How to make precision cuts with a diamond saw
To cut very hard materials like marble, granite or porcelain, it takes a diamond saw — an abrasive blade toughened by diamonds and cooled by water. And to get the best results when you make precision cuts with a diamond saw, it takes finesse. Diamond saw blades are abrasive rather than toothed like a wood-cutting blade. However, proper precautions should be taken and personal protective equipment (safety glasses, hearing protection) should be worn at all times.
Set the diamod saw up outside or in a garage if possible. If you need to cut in a finished room, cover the floor under the saw and the wall behind the saw with a tarp or plastic drop cloths to catch overspray and drips.
Basic cuts with a diamond saw
Mark the tile – grease pencils work best with harder materials – and set in the sliding bed of the saw. Line up the cut mark with the blade without touching it, and turn on the saw. Wait for water to flow over the blade and slowly begin feeding the tile into the blade.
Hold the tile on both sides of the cut line and as you near the end of the cut, gently push the two pieces of tile together to prevent any breakage before the cut is complete. Slide the saw bed back toward you until the blade is clear of the tile.[tip id=”10010″]
Sliver cuts with a diamond saw
You sometimes need to remove a small sliver along one side of a tile. This can be tricky if you want to make precision cuts with a diamond saw as the blade wants to wander off the edge of the tile and it’s difficult to get a straight cut. To slice a narrow strip from the side of a tile, some saws come with a rip guide that will keep the sliver from bending or breaking away.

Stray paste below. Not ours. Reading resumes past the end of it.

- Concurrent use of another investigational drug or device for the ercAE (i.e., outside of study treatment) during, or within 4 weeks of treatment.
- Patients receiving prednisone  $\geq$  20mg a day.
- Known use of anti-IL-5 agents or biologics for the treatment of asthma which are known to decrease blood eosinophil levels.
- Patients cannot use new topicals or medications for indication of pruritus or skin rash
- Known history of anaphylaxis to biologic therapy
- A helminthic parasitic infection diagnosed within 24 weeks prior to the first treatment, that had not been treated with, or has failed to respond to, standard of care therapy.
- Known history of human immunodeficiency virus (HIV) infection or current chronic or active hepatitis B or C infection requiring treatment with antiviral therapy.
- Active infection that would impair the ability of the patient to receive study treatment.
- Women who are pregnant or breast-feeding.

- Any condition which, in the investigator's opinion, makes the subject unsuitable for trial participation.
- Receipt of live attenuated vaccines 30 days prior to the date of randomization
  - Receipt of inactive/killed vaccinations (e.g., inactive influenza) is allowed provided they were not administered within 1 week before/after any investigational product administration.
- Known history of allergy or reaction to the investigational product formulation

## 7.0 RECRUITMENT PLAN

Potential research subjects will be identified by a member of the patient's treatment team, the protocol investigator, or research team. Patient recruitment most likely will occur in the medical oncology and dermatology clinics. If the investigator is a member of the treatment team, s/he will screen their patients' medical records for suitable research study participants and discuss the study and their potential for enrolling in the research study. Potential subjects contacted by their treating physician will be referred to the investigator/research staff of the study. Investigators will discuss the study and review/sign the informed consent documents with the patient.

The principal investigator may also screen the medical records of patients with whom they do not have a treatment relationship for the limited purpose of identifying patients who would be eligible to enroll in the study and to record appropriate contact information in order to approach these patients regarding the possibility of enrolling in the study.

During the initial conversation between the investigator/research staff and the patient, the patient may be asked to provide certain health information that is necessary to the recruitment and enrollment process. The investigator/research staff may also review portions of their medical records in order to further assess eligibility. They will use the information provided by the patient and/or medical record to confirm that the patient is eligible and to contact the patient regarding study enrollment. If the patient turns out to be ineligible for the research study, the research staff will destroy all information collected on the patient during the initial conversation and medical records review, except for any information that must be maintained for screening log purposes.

To rip slivers that are 1/8 inch or less (shaving away one edge in a straight line), use a scrap piece of tile as the guide instead of a rip fence. Trap the blade between the scrap and the tile you want to trim to keep the blade from wandering. Slicing that narrow with a rip fence can damage the fence.
Diagonal cuts with a diamond saw
To cut any angle through a single tile, you simply need to eyeball it. The trick to make precision cuts with a diamond saw is to sight down the cut line and line it up with the saw blade. If your tile is shiny or hard to mark, put a strip of painter’s tape where you want to cut and mark the line on the tape. If your tile is too large to fit between the fence and the blade, tilt the tile up and rest it on top of the fence for the cuts.
Inside curve cuts with a diamond saw
Cut away as much excess material as possible with angle cuts and then make a series of cuts to the curved line, carefully breaking away the pieces with nippers or pliers. For the cleanest breaks, try to keep the pieces less than ½-inch wide and cut at a right angle to the curve, like bicycle spokes.
To clean up the curve, you can grind away any rough edges with the saw blade. Move the tile slowly across the blade, avoiding too much sideways pressure, which would damage the blade. Grip the tile firmly with both hands and nibble the excess tile away until you have a perfectly smooth curve.[tip id=”10013″]
–By Rob Fanjoy